“Muffins” are, if we are honest enough to admit it, simply an excuse to eat cake for breakfast. Or at least they are nowadays. Once upon a time, in a land far, far, away – by which I mean when I was growing up in the north of England - a muffin was what we now are forced to refer to as an “English” muffin. The distinction is now necessary to avoid confusion with the modern usurper of the name – the cup-cakey, dare I say, “American,” version. The “original” muffin was made from a yeast-leavened batter on a hot griddle, and commonly served split and toasted. With butter of course.
A similar situation exists with Banana Bread, Gingerbread, Coconut Loaf, Date Loaf and other similarly named baked goods. The names of these breakfast and tea-time staples comes from their bread-like shape of course, and they do lend an air of plain respectability to the items, making us feel less greedy and indulgent about eating cake yet again. Do you agree?
Some time ago, I gave you a recipe for “real” coconut (cocoa-nut) bread from Eliza Acton’s marvelous work The English bread-book for domestic use (1857.) This is a yeast-risen bread whose sweetness derives solely from the included grated fresh coconut (cooked in milk.) In the same story was a World War 1 recipe for “real” carrot bread – again, leavened with yeast, and with no added sugar.
I am returning to the theme today, with another recipe from Acton’s The English bread-book for domestic use. This time, it is a variation on a basic bread, not cake, recipe, with ginger flavouring. I have not tried this myself, but intend to very soon. Let me know if you make it too!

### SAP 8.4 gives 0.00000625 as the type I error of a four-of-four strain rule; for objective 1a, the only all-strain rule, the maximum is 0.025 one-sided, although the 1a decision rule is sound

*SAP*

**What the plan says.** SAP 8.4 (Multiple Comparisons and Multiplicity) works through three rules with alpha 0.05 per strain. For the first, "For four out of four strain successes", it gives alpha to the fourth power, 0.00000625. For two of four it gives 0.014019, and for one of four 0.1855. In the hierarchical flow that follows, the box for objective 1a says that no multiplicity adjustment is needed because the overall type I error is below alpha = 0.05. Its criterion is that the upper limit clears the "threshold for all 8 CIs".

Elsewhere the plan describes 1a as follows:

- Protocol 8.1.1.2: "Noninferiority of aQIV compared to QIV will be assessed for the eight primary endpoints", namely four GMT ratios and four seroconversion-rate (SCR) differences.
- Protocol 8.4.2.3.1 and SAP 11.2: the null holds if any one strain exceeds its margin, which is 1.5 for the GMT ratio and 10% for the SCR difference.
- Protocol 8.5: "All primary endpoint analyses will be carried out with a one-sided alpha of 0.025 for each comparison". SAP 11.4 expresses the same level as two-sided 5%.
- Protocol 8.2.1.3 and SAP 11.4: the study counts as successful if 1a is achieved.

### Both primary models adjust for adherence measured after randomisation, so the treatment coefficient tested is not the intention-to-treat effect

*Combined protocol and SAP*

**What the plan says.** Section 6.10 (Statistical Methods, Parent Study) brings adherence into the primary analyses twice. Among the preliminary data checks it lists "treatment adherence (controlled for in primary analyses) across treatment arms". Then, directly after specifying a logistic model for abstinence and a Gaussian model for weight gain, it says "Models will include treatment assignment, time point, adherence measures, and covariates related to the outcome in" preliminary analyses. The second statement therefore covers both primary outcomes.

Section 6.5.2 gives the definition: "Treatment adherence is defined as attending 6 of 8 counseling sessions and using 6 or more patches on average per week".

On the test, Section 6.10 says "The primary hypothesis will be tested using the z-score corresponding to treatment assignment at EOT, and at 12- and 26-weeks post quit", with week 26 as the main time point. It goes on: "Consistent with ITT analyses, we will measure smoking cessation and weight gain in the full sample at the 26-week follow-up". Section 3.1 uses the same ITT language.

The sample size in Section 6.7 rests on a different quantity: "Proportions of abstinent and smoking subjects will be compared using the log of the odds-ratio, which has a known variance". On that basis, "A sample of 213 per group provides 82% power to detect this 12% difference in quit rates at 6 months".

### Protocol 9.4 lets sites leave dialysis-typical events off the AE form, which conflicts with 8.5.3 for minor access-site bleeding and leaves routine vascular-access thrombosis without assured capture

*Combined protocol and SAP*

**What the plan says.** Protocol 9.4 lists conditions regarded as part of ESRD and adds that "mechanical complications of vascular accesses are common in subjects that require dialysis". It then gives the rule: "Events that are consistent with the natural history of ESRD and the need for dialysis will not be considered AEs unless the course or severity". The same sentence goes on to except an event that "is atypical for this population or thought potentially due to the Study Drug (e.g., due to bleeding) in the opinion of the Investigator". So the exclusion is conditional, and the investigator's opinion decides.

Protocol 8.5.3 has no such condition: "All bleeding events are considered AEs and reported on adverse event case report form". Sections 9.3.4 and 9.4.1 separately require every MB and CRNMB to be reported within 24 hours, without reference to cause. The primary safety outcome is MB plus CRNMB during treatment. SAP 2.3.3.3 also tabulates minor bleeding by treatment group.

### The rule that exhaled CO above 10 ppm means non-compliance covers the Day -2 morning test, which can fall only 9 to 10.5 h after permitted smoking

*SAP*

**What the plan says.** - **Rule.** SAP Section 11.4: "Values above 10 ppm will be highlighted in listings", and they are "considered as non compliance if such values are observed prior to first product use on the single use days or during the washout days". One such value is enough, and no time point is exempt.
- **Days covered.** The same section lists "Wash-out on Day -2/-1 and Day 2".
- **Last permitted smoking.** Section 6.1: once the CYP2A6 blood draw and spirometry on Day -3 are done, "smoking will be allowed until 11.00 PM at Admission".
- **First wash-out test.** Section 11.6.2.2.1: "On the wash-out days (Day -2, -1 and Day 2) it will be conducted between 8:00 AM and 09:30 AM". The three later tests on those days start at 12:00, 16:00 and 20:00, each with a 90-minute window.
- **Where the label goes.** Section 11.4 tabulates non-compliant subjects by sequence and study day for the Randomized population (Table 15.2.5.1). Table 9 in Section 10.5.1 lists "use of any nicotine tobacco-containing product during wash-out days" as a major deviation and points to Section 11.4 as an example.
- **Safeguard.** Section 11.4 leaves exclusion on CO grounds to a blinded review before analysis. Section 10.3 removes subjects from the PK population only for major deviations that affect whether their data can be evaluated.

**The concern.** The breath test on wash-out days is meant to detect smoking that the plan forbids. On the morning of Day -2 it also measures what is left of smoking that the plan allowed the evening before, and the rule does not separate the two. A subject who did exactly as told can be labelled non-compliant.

Ginger Loaf, or Rolls.
Mix intimately two ounces of good powdered ginger,—called in the shops prepared ginger,— and a little salt, with two pounds of flour, and make it into a firm but perfectly light dough with German or brewers' yeast, in the usual manner. Bake it either in one loaf, or divide it into six or eight small ones.
Flour, 2lbs.; prepared ginger, 2oz.; little salt; German yeast, ½ oz. , or fresh brewers' yeast 1 large dessert-spoonful; milk, or milk and water, 1 pint: to rise one hour or until quite light: to be kneaded down and left again to rise until light.
Remark. — When diarrhoea or other complaints of a similar nature are prevalent, this bread will be found of excellent effect, especially in travelling; far better, indeed, than many of the compounds to which people have recourse to avert disturbance of the system. The proportion of ginger can be much increased if desired; but the bread should not then be habitually eaten for a long continuance, as the excess of any stimulating condiment is often in many ways injurious. Rather less than the pint of milk will often prove sufficient.
Finally, I offer you an alternative idea which is a compromise of sorts: a type of soda-bread with about 4 ounces (114 gm) of sugary stuff to a pound (454 gm) of flour.
Ginger Treacle Bread.
You require 1 lb. flour, 3 oz. butter, 2 oz. sugar, 2 tablespoonfuls treacle, 1 teaspoonful (level) baking soda, a pinch of salt, 1 teaspoonful ground ginger, buttermilk or milk and water to mix. Sieve all dry ingredients together and rub in butter. Mix treacle and milk together by slightly warming, and stir into the dry ingredients to make a medium dough. If you have not buttermilk, a mixture of milk and water is good to mix. Form into round loaves about two inches thick or put into greased bread tins. Bake in moderately hot oven about thirty minutes till brown and firm. – Kathleen O’Leary, ad 10, Castelnau Gardens, London, S.W. 13.
"Readers' Recipes." Sunday Times [London, England] 21 May 1939